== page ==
Not so mighty now, are you, Jupiter?  Copyright © 2012 by Giant Army.
Not so mighty now, are you, Jupiter? Copyright © 2012 by Giant Army.

I’ll admit that this isn’t so much of a video game as it is a piece of educational software.  It is also only available for Windows PC, limiting its reach to the whole simulator market.  But it is a very innovative piece of software and deserves a look by students and space junkies alike.

Universe Sandbox is available for download on its website and through Steam.

Bibliography: Universe Sandbox.  Designed by Dan Dixon.  Developed by Giant Army.  Windows PC (platform).  Original release date: May 2008.  Stable release date: October 1, 2012.

Flash Fiction: “Fair In Love, But Not In War”

Who says heroes are the only ones allowed to love?  Even scoundrels and scheming aristocrats can have a little affection now and then.

This is a sequel to “Elf War.”  Enjoy.

Fair in Love, But Not In War, by Alexander Paul Willging

Word Count: 960

From his private turret, Lord Yori nar Ríogan watched as his forces were slowly routed back to the keep.  His claws raked furious white lines into the stone wall.  It would not do for him, a Lord of Hornworld, to shout bloody murder at these foreigners.

The Earthlings had brought out their most cunning weapons to the fore: handheld mortars, rocket packs, and teleporter beacons.  All the fey lord’s knights had to offer were the bows, swords, and pikes of their ancestors.  Not even the battle magi could compete.  Their spells took too long to construct while Earth’s soldiers rained down fiery death from above or teleported in to kill them point-blank before disappearing again.

“Shing,” Yori muttered.  “What is the hour?”

Behind him, his brown-faced attendant knelt and answered, “It is the sixth hour, milord.”

“And still no word from Lady Moura?”

Shing’s hesitation was all Yori needed, but still he replied, “Not yet, milord.”

Yori bowed his head.  Shameful.  He’d acted shamefully and now he was paying the price.  All this fighting, all these casualties, all this dishonor—all because he’d dared to love the wrong fey.

“I don’t want Mab.  I want you.”

He’d spoken those words to her in the Sacred Grove outside Castle Leirath last summer.  She was quite beautiful under the moonlight: radiant white skin, pure black eyes, pale golden hair.  Every inch a true Lady of Hornworld.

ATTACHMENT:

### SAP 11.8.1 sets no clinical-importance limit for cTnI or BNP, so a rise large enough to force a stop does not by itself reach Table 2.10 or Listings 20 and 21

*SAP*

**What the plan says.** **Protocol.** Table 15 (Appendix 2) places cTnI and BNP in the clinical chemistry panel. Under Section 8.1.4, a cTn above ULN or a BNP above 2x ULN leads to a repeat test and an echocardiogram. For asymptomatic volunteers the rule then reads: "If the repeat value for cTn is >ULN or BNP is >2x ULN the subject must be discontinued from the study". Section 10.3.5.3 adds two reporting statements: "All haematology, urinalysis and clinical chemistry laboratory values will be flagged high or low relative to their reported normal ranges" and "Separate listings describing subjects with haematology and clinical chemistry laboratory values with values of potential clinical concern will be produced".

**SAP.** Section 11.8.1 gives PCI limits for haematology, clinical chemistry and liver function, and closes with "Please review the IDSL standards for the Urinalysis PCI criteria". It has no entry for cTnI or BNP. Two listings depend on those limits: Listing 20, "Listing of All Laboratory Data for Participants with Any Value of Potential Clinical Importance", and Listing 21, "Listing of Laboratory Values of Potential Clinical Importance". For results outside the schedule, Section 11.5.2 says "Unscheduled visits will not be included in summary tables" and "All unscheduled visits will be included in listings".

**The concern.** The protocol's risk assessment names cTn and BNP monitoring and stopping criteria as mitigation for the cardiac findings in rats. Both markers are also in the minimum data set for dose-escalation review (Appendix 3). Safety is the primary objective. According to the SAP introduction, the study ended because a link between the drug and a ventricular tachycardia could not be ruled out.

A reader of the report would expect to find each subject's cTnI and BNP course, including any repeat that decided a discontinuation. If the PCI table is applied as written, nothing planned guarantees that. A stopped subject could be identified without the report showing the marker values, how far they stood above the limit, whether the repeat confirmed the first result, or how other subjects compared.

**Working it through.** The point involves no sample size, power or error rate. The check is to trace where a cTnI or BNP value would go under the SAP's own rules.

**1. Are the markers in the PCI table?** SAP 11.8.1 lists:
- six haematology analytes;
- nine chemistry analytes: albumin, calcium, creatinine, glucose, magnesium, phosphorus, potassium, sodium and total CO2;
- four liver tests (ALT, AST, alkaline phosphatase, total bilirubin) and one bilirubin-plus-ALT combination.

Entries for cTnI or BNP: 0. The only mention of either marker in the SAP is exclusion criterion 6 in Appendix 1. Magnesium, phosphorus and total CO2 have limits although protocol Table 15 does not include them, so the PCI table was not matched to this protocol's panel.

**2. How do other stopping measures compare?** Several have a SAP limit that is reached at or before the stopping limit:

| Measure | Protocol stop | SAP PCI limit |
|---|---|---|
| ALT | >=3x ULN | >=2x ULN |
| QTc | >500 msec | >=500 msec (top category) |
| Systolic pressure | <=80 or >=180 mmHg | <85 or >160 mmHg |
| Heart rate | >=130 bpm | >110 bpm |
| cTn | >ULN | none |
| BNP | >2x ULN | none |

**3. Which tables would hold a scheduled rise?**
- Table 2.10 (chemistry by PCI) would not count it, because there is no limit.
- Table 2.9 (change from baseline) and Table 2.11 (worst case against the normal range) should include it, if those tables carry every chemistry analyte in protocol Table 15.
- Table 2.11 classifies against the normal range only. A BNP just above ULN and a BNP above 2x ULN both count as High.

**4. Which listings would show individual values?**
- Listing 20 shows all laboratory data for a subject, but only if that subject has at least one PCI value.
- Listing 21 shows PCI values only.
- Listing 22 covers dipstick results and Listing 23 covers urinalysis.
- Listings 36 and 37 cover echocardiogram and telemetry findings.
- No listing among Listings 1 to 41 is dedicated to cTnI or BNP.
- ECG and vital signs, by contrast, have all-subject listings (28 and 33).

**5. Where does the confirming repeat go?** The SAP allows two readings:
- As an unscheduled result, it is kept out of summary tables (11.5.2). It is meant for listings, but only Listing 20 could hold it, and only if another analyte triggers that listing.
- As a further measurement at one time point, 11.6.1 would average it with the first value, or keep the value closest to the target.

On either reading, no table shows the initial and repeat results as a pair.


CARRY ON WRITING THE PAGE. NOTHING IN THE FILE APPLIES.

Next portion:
But Moura had looked at him with a contemplative stare.  “Lord Mab is a good match for your sept, Yori.  He’s courageous and handsome.  A gentle lover—”

“Mab nar Tuatha may be all those things, but he’s an idiot!  He’ll do whatever the Erlking asks of him.  He’s no better than a trained wolf.”

“And I have no interest in being your mistress.”

“Then be my true wife,” Yori pleaded.  “I only want what’s best for Sept Ríogan and Sept Leirath.  Our houses are strong, but together, we could be so much stronger!”

“It’s only politics for you, isn’t it?  I know what game you’re playing, Yori.”  Moura’s voice dropped an octave.  “It’s the Earthlings.  You can’t stand their presence on Hornworld.”

She knew him too well—a fact that both infuriated and elated Yori to no end.  “No, I can’t.  I’ve no fear of saying it, either in here or out in the open.  The Erlking is a fool who’s forgotten what happened to my kinsman Finelas.  But I haven’t forgotten.”  He smiled.  “And I know you haven’t either.”

Although her expression never changed, Yori spotted a hint of a blush on the Lady’s cheeks.

“You’re wise and deadly,” he continued.  “There is simply no other Lord or Lady like you.  Yes, I might have wanted you for a political marriage, but now?”  Yori took her hands into his and grinned.  “Now it’s real, my Lady.  As real as the Two Worlds can be.  I’d even let go of my family honor for a chance with you.”

Moura closed her eyes.  “Enough, Yori.  Though you may be flattering and desirable, I simply can’t break my vows.  My sept is in vassalage to Sept Tuatha.  If I give myself to you, our house will be disgraced.  We’d be outlaws.”

Yori gripped her hands to his chest.  “Then let’s be outlaws together, my Lady.”

“You’re intractable.”

“Music to my ears, my Lady…”

The kiss that followed was bittersweet.

The next day, war was declared between Sept Tuatha and Sept Ríogan.

“If she values her sept’s honor, she will not come.”  Yori could not look away from the carnage that the Earthlings and the Knights of Tuatha inflicted on his forces.  “If she really does love me, then perhaps it’s better this way.  Give me a quick death by Lord Mab himself, and she can pay homage to my memory in the Sacred Grove.”

“Milord.”  Shing leapt up from his kneeling position.  “Milord, we will tear down Castle Tuatha before we let that happen!”

Yori turned on his servant with a vicious snarl.  “Give it up, boy!  We’ve lost!  Are you really such a fool that you can’t see it?  We played the game and we lost.”